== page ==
Alaska Airlines (Seattle/Tacoma), the Port of Seattle and Boeing (Chicago, Seattle and Charleston) are partnering to move toward a significant environmental goal: powering all flights by all airlines at Seattle-Tacoma International Airport with sustainable aviation biofuel. SeaTac is the first U.S. airport to lay out a long-term roadmap to incorporate aviation biofuel into its infrastructure in a cost-effective, efficient manner.
At the SeaTac fuel farm (above) today, executives for the port, Alaska Airlines, and Boeing signed a Memorandum of Understanding (MOU) to launch a $250,000 Biofuel Infrastructure Feasibility Study that will assess costs and infrastructure necessary to deliver a blend of aviation biofuel and conventional jet fuel to aircraft at Sea-Tac, a crucial step toward routine biofuel use in the future.
The partners’ longer-term plan is to incorporate significant quantities of biofuel into SeaTac’s fuel infrastructure, which is used by all 26 airlines and more than 380,000 flights annually at the airport. SeaTac is the 13th busiest airport in the U.S. and will serve over 42 million domestic and international passengers this year.
Joe Sprague, senior vice president of communications and external relations for Alaska Airlines, Sea-Tac’s largest carrier and leader of the airport’s fueling consortium, said the airline wants to incorporate biofuel into flight operations at one or more of its hubs by 2020, with SeaTac as a first choice for the Seattle-based airline.
The Port of Seattle will manage the $250,000 study as the biofuel roadmapping process and, as SeaTac Airport’s governing authority, would handle the engineering and integration of biofuel infrastructure on Port property such as the airport’s fuel farm. An RFP for the infrastructure study will be issued in the spring of 2016, and the study is expected to be completed by late 2016. Currently, aviation biofuels are not produced in Washington state and must be imported by truck, rail or barge.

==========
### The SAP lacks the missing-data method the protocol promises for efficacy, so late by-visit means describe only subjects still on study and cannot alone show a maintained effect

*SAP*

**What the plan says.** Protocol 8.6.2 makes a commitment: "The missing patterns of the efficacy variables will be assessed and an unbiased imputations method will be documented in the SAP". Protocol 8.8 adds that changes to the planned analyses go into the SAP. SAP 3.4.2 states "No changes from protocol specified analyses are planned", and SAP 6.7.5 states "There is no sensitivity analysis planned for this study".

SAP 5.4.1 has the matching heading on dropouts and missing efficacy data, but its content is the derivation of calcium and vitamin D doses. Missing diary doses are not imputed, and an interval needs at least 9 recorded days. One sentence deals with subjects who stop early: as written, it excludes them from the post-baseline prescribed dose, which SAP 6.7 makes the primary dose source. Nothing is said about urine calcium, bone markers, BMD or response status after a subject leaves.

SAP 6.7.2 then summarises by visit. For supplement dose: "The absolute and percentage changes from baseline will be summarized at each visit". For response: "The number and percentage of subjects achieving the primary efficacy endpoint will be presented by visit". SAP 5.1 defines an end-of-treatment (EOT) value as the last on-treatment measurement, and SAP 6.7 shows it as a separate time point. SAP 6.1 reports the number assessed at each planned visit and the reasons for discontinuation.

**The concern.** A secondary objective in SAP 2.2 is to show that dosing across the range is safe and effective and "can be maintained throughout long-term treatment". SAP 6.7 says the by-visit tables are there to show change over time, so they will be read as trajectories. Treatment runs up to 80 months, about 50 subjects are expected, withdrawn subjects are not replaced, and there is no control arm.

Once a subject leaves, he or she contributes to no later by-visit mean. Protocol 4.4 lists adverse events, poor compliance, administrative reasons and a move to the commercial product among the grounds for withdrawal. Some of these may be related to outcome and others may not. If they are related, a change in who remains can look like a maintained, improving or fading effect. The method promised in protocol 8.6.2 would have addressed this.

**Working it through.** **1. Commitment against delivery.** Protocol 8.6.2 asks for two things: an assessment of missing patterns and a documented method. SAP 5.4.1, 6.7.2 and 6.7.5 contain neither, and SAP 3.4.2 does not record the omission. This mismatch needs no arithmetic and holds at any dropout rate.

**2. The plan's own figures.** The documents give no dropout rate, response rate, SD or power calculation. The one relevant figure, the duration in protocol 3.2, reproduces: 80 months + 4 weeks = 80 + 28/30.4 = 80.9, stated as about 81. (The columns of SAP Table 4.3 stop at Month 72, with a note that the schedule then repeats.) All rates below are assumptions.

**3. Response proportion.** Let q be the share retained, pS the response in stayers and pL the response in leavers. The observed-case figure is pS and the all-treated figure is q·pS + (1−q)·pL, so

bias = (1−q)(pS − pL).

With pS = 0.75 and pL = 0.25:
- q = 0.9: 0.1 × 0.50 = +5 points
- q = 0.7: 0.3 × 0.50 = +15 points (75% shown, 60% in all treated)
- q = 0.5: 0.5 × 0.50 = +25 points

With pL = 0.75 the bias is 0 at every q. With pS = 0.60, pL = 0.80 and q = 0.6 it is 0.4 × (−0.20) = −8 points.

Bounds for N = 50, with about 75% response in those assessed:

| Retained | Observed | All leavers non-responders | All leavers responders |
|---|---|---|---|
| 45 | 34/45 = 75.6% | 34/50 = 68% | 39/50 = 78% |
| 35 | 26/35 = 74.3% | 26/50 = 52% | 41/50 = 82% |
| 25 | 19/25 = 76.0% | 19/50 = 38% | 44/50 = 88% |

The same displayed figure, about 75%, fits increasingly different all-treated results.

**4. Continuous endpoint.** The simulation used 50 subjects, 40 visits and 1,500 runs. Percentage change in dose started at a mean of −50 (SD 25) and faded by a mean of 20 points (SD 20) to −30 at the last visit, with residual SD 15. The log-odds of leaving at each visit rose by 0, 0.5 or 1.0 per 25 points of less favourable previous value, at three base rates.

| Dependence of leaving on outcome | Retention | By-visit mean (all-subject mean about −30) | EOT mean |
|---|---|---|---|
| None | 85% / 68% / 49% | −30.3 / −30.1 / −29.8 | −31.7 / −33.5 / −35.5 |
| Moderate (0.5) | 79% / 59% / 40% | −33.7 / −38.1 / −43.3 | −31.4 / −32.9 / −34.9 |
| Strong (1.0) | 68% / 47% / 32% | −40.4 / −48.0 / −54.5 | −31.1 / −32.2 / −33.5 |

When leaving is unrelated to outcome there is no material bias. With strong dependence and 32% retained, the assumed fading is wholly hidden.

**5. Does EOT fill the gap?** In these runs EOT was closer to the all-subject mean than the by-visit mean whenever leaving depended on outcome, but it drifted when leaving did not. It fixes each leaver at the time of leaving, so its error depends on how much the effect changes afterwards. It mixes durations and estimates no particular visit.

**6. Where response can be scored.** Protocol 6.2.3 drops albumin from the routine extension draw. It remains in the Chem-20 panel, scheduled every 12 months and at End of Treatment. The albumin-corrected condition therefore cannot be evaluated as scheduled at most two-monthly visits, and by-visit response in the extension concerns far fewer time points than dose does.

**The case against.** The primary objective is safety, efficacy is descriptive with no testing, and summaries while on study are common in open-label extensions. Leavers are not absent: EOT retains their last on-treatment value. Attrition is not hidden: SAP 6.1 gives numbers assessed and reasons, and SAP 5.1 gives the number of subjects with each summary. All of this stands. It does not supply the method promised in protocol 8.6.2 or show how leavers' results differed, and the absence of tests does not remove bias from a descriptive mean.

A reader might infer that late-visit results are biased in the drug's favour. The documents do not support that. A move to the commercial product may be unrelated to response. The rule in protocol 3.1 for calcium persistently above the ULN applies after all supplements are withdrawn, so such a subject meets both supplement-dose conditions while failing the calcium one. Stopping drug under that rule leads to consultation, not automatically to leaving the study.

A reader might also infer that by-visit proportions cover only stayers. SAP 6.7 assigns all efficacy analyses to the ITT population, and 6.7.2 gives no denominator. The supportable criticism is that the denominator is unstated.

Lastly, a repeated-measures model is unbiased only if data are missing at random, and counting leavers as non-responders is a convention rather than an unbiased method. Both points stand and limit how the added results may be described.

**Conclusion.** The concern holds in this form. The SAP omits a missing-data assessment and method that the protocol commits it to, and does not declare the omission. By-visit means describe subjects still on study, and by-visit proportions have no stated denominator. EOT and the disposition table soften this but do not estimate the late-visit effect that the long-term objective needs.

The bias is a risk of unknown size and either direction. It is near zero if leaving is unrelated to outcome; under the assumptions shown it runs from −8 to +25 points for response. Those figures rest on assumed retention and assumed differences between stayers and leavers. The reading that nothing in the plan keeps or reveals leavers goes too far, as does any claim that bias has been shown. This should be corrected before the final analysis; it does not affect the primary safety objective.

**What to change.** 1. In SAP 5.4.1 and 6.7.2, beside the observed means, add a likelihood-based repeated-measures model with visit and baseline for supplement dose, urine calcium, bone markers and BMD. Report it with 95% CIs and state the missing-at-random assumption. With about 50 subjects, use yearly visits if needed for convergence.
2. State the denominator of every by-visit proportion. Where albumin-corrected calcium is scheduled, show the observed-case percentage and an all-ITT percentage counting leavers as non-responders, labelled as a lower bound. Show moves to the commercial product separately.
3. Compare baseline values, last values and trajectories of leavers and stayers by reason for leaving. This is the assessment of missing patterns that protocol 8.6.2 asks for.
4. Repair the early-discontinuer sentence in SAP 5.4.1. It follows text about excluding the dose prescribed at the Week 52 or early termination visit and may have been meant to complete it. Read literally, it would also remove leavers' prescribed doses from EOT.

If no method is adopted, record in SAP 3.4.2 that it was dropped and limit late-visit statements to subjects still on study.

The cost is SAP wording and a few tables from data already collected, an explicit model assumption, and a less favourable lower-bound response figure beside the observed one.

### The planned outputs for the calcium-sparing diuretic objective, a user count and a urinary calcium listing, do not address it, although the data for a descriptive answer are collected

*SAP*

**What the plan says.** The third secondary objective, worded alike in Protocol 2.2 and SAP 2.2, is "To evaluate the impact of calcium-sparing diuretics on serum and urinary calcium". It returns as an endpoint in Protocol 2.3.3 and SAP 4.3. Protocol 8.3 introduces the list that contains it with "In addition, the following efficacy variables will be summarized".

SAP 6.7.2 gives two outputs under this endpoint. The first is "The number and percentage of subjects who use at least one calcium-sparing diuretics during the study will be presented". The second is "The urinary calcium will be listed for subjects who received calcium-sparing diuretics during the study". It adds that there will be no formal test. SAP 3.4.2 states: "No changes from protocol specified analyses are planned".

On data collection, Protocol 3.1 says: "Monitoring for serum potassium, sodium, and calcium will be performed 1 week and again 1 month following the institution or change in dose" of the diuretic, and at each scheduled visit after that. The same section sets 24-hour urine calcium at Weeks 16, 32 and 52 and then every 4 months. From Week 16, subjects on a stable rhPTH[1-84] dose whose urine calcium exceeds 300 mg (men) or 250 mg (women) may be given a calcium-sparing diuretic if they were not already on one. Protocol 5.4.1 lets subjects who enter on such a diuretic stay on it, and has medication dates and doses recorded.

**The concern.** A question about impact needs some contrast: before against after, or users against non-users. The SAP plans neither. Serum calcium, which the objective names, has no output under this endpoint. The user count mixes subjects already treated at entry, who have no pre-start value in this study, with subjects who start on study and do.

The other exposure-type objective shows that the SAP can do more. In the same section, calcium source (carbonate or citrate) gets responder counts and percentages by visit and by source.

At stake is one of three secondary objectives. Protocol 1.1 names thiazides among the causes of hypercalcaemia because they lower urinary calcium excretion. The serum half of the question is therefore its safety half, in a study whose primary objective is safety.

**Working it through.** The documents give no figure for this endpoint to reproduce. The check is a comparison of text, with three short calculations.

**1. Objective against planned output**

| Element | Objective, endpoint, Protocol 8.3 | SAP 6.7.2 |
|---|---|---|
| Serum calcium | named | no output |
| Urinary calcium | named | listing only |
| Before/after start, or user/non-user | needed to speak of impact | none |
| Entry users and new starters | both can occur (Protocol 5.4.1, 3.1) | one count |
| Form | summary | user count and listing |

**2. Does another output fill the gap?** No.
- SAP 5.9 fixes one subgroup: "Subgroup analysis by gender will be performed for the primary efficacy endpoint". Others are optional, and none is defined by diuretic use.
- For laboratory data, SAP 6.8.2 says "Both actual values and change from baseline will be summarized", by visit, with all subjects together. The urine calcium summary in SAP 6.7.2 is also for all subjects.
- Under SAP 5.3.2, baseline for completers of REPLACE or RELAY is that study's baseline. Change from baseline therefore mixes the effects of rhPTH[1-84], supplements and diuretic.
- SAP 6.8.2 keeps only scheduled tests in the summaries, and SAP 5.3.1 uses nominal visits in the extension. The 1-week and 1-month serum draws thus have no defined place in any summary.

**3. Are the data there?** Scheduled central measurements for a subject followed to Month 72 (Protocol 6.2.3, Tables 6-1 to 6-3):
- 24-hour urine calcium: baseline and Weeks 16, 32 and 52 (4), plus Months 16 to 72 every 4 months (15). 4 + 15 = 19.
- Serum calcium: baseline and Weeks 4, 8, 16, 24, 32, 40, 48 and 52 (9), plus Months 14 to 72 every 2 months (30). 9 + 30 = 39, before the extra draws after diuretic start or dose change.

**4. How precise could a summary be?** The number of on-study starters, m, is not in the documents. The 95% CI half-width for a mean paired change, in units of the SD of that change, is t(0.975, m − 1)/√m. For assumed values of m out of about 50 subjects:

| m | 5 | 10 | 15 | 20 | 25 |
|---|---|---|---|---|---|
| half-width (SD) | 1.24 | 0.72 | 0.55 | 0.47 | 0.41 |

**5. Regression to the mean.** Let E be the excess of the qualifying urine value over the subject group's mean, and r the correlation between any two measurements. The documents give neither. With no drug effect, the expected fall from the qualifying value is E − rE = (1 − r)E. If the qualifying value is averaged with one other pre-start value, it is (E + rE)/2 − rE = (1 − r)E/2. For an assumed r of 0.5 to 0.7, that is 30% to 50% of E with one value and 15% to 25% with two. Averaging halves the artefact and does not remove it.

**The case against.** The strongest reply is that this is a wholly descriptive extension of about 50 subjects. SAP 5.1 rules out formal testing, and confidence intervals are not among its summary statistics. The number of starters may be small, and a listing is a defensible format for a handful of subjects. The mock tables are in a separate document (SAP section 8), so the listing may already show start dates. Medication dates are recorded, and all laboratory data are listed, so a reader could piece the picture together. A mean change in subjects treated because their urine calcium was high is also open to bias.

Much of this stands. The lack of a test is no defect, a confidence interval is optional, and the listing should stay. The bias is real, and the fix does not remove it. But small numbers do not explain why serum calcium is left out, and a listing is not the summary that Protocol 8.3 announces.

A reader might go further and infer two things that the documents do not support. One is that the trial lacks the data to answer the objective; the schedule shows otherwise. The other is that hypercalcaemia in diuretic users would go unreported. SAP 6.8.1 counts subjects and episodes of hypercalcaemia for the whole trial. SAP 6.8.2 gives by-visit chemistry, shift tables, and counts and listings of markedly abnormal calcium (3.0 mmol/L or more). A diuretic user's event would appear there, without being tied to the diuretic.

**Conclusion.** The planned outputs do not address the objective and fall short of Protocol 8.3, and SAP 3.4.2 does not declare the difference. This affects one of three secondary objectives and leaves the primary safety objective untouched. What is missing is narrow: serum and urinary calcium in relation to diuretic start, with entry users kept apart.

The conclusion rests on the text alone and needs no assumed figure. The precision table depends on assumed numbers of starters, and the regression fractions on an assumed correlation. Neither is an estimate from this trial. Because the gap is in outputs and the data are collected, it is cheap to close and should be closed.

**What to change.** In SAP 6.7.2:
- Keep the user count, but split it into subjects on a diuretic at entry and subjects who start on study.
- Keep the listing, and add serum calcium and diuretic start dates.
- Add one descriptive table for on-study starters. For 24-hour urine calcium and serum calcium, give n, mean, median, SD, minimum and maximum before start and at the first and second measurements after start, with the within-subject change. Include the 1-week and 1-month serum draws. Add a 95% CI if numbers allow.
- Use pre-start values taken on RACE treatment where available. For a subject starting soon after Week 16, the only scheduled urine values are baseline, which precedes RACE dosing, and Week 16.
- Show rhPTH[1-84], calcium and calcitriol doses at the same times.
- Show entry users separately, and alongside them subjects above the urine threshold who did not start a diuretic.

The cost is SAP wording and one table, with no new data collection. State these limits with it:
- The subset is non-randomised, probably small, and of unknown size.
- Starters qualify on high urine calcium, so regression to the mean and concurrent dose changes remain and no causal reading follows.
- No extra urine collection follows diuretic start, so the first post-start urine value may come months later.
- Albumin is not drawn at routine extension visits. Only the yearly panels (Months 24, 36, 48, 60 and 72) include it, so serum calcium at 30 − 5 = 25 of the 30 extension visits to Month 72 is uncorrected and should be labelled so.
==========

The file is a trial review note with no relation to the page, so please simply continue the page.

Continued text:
Boeing, which partners globally to develop and commercialize sustainable aviation biofuel, is providing expertise about approaches to develop a regional biofuel supply chain to serve the airport, including fuel types, fuel producers, processing technologies and integration with airplanes.
Approved “drop-in” aviation biofuel is blended directly with regular petroleum-based jet fuel and used in airplanes without any changes to the aircraft or engines. Using sustainably produced biofuel reduces lifecycle carbon dioxide emissions by 50 to 80 percent compared to conventional petroleum fuel, according to the U.S. Department of Energy. Since 2011, when biofuel was approved for commercial aviation, airlines have conducted more than 2,000 passenger flights with a blend of biofuel and conventional petroleum jet fuel.
The Port’s Century Agenda Goal is to reduce aircraft-related carbon emissions at Sea-Tac Airport by 25% by 2037. The key strategy to reduce these emissions is through aviation biofuel. Historically, the Port has been a leader in supporting research and development of aviation biofuels, and as models of other international airports and airlines using biofuel emerge, Sea-Tac is also developing a market-support role.
In the past five years, Alaska Airlines has become a leader in the pursuit of finding a sustainable supply of biofuels. In 2011, Alaska was the first airline to fly multiple flights using a 20 percent blend of sustainable aviation biofuel made from used cooking oil and waste animal fat.
In the next year, Alaska will partner with Gevo, Inc. to fly the first ever commercial flight on alcohol-to-jet fuel. In addition, as a partner in the Washington State University-led Northwest Advanced Renewable Alliance (NARA), Alaska plans to fly a demonstration flight next year using a new aviation biofuel made from forest-industry waste. Fuel for both demonstration flights must first be independently certified.
Photos: Boeing/Alaska Airlines.